There are various things that complicate this - sometimes we skip days because we're lazy, sometimes we're not there, sometimes we trade turns for favours and so on. The thing that really annoys me above all else though is a very devious activity whereby you take your turn early, for example by doing the washing up at lunchtime while the other is out at work, (sometimes unfairly) reducing the workload on their part.
As the opposite pair in this arrangement this can be galling, especially as our pregnancy progresses and leaving dishes to sit overnight can be met by apoplectic rage. You get home to find that - surprise! - your turn has come around sooner than expected and you get the treat of doing the washing up yet again.
Most people remember Scott Hanselman's post coining the term 'Dark Matter Developer' way back in 2012. Suddenly I feel very old, but the term has stuck - primarily because of just how much it resonated with people who remembered what it was like to be in that situation, detached from the community existing in their own corporate bubble.
Personally I don't think things are quite as black and white as this. There's no such thing as 'the community', rather there are many communities. What we might think of as mainstream is not mainstream at all, it's just one of a number of developer groups, some larger and some smaller. One can be a member of some communities and detached from many others, it depends on your frame of reference. For the sake of this article I'll stick to the definition of the community that my peers would think of, the so called 1%, the people who speak at and attend conferences, who write and read blogs like this one.
When it comes to classifying developers in terms of their exposure to the community, it's not binary but rather it's a sliding scale - with dark matter developers at one end. But if it's a scale then it must have two sides, and in this post what I'm interested in is - what or who fits in at the far opposite end of the spectrum?
Hands up if you've been in this situation; you are building out a handful of new features that happen to share certain facets. To the customer they are distinct deliverables, but to you and your team it's a rinse and repeat type scenario with maybe one or two tweaks in each case.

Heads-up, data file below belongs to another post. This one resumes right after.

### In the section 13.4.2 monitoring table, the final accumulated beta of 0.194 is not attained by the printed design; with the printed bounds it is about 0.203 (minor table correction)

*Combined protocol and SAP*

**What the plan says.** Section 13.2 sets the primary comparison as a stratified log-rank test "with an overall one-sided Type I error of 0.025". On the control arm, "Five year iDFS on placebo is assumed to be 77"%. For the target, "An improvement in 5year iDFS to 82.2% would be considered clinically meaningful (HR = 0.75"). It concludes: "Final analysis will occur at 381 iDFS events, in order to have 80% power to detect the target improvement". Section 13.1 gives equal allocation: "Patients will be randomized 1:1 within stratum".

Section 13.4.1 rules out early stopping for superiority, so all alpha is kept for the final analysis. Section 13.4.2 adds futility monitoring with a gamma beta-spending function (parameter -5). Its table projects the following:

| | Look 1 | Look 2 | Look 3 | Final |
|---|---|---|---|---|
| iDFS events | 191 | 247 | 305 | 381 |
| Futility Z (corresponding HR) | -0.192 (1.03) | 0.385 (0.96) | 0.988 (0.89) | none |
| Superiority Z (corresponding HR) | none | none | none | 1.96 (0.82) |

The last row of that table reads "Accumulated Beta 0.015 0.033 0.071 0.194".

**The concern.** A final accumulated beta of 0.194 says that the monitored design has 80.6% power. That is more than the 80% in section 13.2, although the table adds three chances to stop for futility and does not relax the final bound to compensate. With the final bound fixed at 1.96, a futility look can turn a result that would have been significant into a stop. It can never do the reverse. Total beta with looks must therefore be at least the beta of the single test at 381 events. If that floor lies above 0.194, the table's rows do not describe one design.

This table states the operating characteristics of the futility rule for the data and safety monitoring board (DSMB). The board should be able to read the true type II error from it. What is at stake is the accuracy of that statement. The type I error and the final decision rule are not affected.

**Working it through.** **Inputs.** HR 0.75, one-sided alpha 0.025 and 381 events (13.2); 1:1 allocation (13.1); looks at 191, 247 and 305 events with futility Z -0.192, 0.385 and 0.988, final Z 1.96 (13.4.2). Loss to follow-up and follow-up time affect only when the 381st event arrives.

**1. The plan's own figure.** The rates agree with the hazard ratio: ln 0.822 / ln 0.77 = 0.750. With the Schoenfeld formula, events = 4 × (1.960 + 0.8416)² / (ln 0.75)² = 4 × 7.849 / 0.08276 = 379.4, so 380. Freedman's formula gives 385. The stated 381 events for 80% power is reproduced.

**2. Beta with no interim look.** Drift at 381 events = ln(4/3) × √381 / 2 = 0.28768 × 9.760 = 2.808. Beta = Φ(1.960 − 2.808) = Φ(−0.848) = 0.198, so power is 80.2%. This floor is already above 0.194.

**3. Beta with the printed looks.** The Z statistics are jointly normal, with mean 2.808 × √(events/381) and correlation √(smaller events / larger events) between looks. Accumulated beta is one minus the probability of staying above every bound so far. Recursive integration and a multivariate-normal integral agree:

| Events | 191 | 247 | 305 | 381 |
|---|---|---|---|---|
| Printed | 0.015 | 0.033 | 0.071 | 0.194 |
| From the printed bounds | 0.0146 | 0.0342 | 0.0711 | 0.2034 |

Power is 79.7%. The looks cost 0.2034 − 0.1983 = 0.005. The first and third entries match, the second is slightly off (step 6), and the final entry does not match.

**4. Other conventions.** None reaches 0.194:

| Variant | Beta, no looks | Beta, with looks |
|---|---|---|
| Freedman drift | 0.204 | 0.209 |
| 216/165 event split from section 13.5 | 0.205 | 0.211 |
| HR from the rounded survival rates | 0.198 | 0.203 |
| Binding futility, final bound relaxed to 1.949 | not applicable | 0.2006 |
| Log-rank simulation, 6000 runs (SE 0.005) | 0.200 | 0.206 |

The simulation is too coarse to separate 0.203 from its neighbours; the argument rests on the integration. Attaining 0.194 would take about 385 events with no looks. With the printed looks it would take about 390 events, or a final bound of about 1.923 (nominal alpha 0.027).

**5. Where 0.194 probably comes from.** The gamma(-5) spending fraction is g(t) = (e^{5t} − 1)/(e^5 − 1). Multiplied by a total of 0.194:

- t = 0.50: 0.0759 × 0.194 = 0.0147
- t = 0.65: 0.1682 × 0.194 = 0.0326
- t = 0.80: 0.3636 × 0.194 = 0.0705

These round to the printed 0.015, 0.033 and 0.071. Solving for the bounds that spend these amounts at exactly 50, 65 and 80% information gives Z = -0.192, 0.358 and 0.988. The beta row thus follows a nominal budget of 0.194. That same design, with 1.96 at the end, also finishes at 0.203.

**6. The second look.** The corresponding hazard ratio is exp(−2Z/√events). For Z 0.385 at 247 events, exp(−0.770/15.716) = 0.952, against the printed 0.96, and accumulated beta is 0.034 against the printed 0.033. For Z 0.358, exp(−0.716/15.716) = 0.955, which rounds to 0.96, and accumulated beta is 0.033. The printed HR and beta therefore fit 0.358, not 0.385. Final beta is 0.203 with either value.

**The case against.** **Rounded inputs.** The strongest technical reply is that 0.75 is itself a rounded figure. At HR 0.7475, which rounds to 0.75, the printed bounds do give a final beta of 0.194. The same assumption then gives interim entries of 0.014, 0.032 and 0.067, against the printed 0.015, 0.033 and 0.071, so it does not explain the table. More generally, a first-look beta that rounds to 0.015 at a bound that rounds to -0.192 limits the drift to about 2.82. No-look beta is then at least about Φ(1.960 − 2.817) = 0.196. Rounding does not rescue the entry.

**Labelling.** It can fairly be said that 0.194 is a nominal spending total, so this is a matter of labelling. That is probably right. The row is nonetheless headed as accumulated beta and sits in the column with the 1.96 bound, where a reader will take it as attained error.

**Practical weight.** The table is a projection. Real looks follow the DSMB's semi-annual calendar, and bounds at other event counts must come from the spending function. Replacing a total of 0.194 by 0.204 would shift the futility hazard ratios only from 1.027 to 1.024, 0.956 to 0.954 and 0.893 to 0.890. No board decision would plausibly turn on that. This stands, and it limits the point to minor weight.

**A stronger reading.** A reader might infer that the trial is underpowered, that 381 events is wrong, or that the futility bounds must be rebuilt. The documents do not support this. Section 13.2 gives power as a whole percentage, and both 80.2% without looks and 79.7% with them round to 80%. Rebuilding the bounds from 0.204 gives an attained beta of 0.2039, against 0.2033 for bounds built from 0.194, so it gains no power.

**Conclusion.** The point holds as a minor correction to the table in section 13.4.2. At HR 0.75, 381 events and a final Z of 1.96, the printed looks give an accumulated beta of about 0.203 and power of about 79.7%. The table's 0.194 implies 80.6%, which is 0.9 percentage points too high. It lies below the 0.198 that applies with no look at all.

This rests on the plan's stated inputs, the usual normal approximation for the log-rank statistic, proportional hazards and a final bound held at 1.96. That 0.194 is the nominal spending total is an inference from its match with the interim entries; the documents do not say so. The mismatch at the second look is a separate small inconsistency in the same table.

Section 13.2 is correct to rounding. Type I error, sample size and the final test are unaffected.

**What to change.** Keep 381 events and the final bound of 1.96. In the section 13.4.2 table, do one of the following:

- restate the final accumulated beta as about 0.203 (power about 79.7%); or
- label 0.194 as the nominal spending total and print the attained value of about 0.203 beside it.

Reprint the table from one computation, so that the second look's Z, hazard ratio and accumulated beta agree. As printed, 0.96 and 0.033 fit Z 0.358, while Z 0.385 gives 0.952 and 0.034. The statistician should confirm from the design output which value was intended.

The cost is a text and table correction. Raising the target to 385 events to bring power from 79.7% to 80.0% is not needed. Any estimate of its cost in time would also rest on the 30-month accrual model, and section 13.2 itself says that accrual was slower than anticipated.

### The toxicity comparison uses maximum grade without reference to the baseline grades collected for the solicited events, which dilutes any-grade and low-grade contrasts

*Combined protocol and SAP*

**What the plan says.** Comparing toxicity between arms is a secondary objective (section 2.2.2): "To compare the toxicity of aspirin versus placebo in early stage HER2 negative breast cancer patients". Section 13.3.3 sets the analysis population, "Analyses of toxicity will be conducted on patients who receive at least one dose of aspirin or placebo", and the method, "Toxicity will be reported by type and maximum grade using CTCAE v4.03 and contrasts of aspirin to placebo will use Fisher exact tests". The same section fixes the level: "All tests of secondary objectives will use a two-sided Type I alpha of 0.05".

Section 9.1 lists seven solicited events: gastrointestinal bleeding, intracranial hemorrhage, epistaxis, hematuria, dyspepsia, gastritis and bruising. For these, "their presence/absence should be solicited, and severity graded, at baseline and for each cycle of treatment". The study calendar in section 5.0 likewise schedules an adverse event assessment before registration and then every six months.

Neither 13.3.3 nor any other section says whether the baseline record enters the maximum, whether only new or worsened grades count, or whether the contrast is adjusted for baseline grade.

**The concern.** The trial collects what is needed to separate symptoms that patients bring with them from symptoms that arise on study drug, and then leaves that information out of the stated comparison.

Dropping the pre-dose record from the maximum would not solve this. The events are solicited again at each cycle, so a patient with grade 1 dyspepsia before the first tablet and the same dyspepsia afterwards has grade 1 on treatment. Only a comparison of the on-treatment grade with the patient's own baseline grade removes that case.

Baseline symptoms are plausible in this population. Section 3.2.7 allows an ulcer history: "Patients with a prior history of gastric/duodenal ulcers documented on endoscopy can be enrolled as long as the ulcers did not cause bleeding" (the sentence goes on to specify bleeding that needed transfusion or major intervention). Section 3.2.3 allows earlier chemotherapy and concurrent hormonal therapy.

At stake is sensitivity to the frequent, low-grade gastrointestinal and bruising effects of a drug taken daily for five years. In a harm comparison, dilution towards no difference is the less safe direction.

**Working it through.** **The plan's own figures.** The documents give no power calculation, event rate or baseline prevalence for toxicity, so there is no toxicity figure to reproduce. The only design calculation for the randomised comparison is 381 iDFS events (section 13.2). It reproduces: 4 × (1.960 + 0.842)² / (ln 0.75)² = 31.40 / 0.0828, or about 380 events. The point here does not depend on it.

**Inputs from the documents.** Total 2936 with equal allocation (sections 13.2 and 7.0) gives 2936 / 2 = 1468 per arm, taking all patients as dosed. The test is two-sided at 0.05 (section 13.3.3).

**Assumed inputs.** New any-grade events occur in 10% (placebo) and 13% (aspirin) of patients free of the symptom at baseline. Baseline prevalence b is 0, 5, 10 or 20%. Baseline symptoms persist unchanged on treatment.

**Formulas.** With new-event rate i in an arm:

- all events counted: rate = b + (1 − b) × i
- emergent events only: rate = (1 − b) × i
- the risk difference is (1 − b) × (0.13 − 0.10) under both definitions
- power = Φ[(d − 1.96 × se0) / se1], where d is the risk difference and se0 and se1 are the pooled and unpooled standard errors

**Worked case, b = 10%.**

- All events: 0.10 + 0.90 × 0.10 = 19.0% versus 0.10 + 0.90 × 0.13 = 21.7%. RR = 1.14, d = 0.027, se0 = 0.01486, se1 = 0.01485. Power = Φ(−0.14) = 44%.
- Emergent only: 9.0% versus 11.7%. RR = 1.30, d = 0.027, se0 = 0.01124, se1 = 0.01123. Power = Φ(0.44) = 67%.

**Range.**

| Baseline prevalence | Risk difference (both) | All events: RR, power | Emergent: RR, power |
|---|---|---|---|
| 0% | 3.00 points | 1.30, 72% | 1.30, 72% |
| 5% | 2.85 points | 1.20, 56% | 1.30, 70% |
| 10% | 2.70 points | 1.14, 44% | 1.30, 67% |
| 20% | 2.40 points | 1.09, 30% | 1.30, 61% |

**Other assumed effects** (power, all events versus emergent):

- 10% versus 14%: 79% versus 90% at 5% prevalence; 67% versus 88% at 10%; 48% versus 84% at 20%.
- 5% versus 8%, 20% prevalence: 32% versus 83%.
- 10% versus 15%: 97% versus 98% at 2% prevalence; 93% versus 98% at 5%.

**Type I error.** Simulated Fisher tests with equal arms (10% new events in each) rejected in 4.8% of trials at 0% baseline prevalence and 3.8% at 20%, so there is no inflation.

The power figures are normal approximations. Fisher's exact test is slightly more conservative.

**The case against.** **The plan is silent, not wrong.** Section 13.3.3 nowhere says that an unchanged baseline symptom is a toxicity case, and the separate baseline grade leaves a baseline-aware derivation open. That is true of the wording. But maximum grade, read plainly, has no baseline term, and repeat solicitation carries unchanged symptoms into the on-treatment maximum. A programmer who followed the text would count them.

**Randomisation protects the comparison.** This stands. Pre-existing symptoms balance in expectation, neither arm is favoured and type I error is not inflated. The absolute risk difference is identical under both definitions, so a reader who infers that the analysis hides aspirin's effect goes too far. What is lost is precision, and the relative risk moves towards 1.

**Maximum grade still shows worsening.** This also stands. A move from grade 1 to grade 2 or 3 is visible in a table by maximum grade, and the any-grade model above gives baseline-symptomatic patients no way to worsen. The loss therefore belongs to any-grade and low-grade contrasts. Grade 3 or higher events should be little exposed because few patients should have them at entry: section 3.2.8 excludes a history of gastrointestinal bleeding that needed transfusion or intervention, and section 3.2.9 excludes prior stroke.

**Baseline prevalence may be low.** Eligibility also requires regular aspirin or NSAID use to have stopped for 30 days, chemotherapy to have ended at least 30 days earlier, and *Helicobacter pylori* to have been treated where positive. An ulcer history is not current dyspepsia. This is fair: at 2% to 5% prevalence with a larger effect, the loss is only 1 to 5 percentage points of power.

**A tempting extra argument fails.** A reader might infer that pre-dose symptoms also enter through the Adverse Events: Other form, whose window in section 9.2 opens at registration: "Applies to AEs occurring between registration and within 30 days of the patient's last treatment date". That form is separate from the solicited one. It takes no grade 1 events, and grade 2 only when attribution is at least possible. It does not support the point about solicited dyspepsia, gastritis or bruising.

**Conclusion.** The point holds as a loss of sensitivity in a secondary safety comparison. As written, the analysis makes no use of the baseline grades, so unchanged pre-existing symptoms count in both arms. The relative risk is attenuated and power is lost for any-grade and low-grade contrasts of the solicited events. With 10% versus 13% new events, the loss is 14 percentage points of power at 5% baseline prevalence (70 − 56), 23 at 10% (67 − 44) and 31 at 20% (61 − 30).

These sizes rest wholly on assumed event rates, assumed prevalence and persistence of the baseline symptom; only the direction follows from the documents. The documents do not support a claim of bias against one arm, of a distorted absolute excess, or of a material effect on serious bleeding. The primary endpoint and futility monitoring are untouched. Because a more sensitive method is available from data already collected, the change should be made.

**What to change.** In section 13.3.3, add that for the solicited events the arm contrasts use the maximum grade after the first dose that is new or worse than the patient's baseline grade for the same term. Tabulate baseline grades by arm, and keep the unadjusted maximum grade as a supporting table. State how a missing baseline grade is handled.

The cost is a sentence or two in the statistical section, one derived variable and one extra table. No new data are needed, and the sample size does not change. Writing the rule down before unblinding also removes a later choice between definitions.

The first one is straightforward - you add a view, a controller and so on. The second feature is much the same, view... controller... perhaps you spot some code or markup that can be pulled out into a dependency and re-used between the two.
Then we come to the third feature. You sit back and think to yourself - "these are really all variations on the same theme. I could introduce an abstraction to simplify this. Adding the remaining features afterwards will be really quick, and really simple."
Stop right there. Chances are you're about to make a grave error, and I'm going to explain why.
I'd like to introduce three very imaginatively named and fictional projects:
Project A - The people have spoken. Fed up with the inefficiencies in their company the developers have risen up and make their needs clear - they want Agile, and they want it now. The company needs developers, so the concession is made.
Project W - Run by an in-house team who've been doing their thing for 15 years. They know what they want, they have a spec and by heck they're going to follow it because they've always done it that way. Slow and steady wins the race.
Project a - Top of the line consultancy firm ThinkShirts has been called in to deliver this key project. To them agile is a set of ideals to strive for but rarely achieved. They are pragmatic and use only the techniques that they find useful.
Three different projects, three different teams, but at the end of six months all three projects have failed. Projects fail all the time, but in this article I'd like to explore the potential causes for failure in these three specific cases.
The video for "The Myth of the Qualified Developer" recorded for the London .net metup at Skills Matter is now available online.